Within a year or two, we should begin to see steady improvements where generic templates are available to select compliance levels of popular software and operating systems from the container orchestration platform. The ability to establish policies and measurements of additional software packages will grow in time and the ability to manage this capability will become easier as well. We will also see the ability to report compliance evolve after the assurance of integrity and configuration settings is more widely available.

If you are interested in learning more or joining in to help progress this work, the linked IETF Remote Attestation working group, Confidential Computing Consortium, Cloud Native Computing Foundation, and open source projects are all possible options.

Proof of concept project summary (John Schmidt)

A project was proposed to align policies to both CIS Ubuntu 20.04 LTS v2.0.1 server and Kubernetes v1.7.1 benchmarks where drift could be measured with TPM assurance.

The project sought to assist underserved State, Local, Tribal, and Territorial (SLTT) organisations in providing low-cost, built-in alternatives to paid software assurance platforms. After some research, it seemed fitting that Linux IMA, considering its demonstrated remote attestation capabilities, be tested for the capability. Linux IMA is a subsystem within the Linux kernel introduced in the Linux 2.6.30 kernel in 2009. It can measure, store, and appraise TPM-assured IMA file hashes against a stored value to confirm file integrity. IMA can also enforce default and custom-loaded policies, offering the ability for a greater number of benchmarks covered. Examples of such policies may include creating a runtime custom policy noting file changes as they occur or directing IMA not to measure event logs. A runtime policy could include a response to prevent access to an object if a file hash does not match a stored value.

Testing took place in a vSphere 8 environment, where a single Kubernetes cluster was created with vTPM support for IMA and with one deployed pod running Ubuntu 20.04 LTS server. Testing showed up to 54.5% of the worker node level 1 recommendations for CIS’s Kubernetes v1.7.1 benchmark were possible out-of-the-box with existing tuneable IMA policies.  Accordingly, the Ubuntu 20.04 LTS v2.0.1 server benchmark recommends some file integrity management. However, it recommends downloading AIDE, a third-party program. Because of security concerns, cost, and ease of management, built-in solutions are preferred for those with fewer resources. The proof of concept proved the capability to ensure a set of policies and measurements could be attested for container environments, including operating systems and applications running in containers.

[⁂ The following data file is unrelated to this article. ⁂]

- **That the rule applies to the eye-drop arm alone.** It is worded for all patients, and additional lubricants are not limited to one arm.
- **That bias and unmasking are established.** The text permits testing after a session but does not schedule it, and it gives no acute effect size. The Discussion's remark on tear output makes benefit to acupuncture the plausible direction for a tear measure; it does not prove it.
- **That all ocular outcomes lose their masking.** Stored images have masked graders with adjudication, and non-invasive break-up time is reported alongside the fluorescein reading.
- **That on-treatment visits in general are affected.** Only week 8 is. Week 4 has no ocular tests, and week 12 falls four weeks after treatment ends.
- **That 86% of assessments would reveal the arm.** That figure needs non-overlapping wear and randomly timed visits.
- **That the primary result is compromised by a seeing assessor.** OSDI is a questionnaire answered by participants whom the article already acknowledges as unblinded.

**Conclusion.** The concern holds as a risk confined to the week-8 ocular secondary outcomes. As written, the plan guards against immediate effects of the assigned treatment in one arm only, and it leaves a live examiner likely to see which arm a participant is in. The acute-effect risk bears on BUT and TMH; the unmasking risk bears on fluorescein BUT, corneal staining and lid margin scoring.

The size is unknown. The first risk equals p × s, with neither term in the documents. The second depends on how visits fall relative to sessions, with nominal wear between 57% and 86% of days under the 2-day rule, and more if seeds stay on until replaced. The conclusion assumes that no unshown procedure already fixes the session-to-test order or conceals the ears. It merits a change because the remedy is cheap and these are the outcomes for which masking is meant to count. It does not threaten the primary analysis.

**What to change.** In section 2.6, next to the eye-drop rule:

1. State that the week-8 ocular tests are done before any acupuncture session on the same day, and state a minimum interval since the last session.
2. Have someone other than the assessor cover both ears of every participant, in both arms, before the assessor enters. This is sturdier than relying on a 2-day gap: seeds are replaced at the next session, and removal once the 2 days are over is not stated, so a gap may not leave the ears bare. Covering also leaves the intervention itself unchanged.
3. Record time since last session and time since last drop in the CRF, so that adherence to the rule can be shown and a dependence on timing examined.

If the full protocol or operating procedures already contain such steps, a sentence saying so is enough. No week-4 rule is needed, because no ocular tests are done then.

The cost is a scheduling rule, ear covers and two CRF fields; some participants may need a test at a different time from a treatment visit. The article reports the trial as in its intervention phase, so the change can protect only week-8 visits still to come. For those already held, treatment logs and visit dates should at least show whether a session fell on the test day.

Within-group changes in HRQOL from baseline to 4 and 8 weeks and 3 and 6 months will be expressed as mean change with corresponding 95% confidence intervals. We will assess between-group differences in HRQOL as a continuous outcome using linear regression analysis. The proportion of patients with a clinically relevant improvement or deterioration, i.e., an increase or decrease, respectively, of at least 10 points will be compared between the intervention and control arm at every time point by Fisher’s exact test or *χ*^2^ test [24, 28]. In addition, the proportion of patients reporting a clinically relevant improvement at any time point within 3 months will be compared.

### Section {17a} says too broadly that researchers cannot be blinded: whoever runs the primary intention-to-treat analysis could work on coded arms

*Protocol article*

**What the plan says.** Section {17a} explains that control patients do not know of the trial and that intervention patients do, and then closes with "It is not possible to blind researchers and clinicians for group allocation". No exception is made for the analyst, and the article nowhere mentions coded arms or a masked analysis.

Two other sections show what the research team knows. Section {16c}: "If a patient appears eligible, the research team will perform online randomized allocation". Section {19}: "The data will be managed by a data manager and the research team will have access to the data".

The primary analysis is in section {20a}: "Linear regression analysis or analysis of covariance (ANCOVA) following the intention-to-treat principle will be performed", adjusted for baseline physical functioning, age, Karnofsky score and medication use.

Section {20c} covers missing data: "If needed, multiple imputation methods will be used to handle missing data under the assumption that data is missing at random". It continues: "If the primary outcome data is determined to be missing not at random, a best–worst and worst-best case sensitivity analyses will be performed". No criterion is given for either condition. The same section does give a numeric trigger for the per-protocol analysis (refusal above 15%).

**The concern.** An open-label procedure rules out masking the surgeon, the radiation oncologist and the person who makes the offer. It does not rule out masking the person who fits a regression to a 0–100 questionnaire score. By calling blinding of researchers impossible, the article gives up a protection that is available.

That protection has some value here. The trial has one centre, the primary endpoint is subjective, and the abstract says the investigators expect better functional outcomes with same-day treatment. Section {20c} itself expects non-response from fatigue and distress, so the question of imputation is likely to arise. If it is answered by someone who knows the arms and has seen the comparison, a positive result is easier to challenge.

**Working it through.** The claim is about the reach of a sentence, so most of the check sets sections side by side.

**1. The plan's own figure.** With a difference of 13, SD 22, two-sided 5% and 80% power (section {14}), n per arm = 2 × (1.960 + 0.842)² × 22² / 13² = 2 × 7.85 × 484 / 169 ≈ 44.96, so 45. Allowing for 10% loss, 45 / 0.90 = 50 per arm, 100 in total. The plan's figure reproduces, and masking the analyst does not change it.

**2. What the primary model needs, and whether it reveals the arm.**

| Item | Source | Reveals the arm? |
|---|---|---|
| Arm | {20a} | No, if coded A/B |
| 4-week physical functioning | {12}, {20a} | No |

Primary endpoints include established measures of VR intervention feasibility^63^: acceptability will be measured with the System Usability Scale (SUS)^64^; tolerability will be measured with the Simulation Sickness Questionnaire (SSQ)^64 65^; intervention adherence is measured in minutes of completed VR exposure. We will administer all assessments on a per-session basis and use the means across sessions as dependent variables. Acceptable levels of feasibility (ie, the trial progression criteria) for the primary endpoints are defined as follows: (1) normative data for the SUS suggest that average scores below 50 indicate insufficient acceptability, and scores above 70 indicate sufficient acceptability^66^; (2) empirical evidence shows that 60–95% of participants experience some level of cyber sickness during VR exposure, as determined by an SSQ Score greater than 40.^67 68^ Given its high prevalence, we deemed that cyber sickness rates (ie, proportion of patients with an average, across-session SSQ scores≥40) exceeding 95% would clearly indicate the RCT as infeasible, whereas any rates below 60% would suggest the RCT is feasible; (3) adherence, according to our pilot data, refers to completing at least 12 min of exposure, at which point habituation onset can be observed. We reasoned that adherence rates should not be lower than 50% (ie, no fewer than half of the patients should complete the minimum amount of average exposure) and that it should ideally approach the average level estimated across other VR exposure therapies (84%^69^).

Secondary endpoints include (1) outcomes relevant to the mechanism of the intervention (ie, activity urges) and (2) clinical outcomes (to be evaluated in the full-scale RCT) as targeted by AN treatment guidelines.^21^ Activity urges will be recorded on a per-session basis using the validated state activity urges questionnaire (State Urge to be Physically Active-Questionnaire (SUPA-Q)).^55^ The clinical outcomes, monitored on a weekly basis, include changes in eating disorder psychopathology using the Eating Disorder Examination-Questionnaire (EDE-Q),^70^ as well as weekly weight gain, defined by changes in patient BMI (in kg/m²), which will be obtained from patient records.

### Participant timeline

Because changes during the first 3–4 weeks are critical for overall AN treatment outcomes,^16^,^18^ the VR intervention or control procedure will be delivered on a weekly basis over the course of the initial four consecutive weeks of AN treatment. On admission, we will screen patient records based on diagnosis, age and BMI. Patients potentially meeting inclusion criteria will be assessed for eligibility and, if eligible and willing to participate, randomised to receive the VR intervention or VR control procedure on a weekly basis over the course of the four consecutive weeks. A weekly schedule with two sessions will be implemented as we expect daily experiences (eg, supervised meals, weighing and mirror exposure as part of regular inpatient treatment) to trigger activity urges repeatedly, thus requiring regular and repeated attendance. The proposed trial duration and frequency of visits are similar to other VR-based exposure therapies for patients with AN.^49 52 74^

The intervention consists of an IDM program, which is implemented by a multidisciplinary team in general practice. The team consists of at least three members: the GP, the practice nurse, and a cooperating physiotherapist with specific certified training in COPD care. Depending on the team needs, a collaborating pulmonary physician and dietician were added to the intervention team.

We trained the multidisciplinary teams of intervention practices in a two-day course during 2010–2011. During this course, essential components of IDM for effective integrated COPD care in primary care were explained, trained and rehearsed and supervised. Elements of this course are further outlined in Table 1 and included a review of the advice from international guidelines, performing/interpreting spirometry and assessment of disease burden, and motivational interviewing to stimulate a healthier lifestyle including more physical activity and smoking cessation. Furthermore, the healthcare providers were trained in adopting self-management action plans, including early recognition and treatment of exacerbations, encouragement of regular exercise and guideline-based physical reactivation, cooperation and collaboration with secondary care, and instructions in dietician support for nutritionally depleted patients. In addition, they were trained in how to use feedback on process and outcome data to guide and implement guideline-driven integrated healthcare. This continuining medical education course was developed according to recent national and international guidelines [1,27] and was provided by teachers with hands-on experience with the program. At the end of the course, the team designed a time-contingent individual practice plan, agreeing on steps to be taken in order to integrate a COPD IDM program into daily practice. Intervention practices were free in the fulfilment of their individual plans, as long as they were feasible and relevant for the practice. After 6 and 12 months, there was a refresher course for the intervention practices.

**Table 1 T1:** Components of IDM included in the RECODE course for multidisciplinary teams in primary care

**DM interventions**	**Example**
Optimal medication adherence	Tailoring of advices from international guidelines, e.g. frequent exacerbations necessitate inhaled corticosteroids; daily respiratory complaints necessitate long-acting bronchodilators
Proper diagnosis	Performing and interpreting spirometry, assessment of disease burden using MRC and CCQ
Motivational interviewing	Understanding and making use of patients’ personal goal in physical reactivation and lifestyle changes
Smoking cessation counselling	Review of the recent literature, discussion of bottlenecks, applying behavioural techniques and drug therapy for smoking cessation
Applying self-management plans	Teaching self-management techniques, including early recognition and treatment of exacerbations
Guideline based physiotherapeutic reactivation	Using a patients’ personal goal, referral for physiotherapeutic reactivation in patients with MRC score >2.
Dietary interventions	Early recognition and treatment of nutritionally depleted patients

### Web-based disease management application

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About the author

Kathleen Moriarty, technology strategist and board advisor, helping companies lead through disruption. Adjunct Professor at Georgetown SCS, also offering two corporate courses on Security Architecture and Architecture for the SMB Market. Formerly as the Chief Technology Officer, Center for Internet Security Kathleen defined and led the technology strategy, integrating emerging technologies. Prior to CIS, Kathleen held a range of positions over 13 years at Dell Technologies, including the Security Innovations Principal in Dell Technologies Office of the CTO and Global Lead Security Architect for EMC Office of the CTO working on ecosystems, standards, risk management and strategy. In her early days with RSA/EMC, she led consulting engagements interfacing with hundreds of organisations on security and risk management, gaining valuable insights, managing risk to business needs. During her tenure in the Dell EMC Office of the CTO, Kathleen had the honor of being appointed and serving two terms as the Internet Engineering Task Force (IETF) Security Area Director and as a member of the Internet Engineering Steering Group from March 2014-2018. Named in CyberSecurity Ventures, Top 100 Women Fighting Cybercrime. She is a 2020 Tropaia Award Winner, Outstanding Faculty, Georgetown SCS. Keynote speaker, podcast guest, frequent blogger bridging a translation gap for technical content, conference committee member, and quoted on publications such as CNBC and Wired. Kathleen achieved over twenty five years of experience driving positive outcomes across Information Technology Leadership, short and long-term IT Strategy and Vision, Information Security, Risk Management, Incident Handling, Project Management, Large Teams, Process Improvement, and Operations Management in multiple roles with MIT Lincoln Laboratory, Hudson Williams, FactSet Research Systems, and PSINet. Kathleen holds a Master of Science Degree in Computer Science from Rensselaer Polytechnic Institute, as well as, a Bachelor of Science Degree in Mathematics from Siena College. Published Work: - Transforming Information Security: Optimizing Five Concurrent Trends to Reduce Resource Drain, July 2020.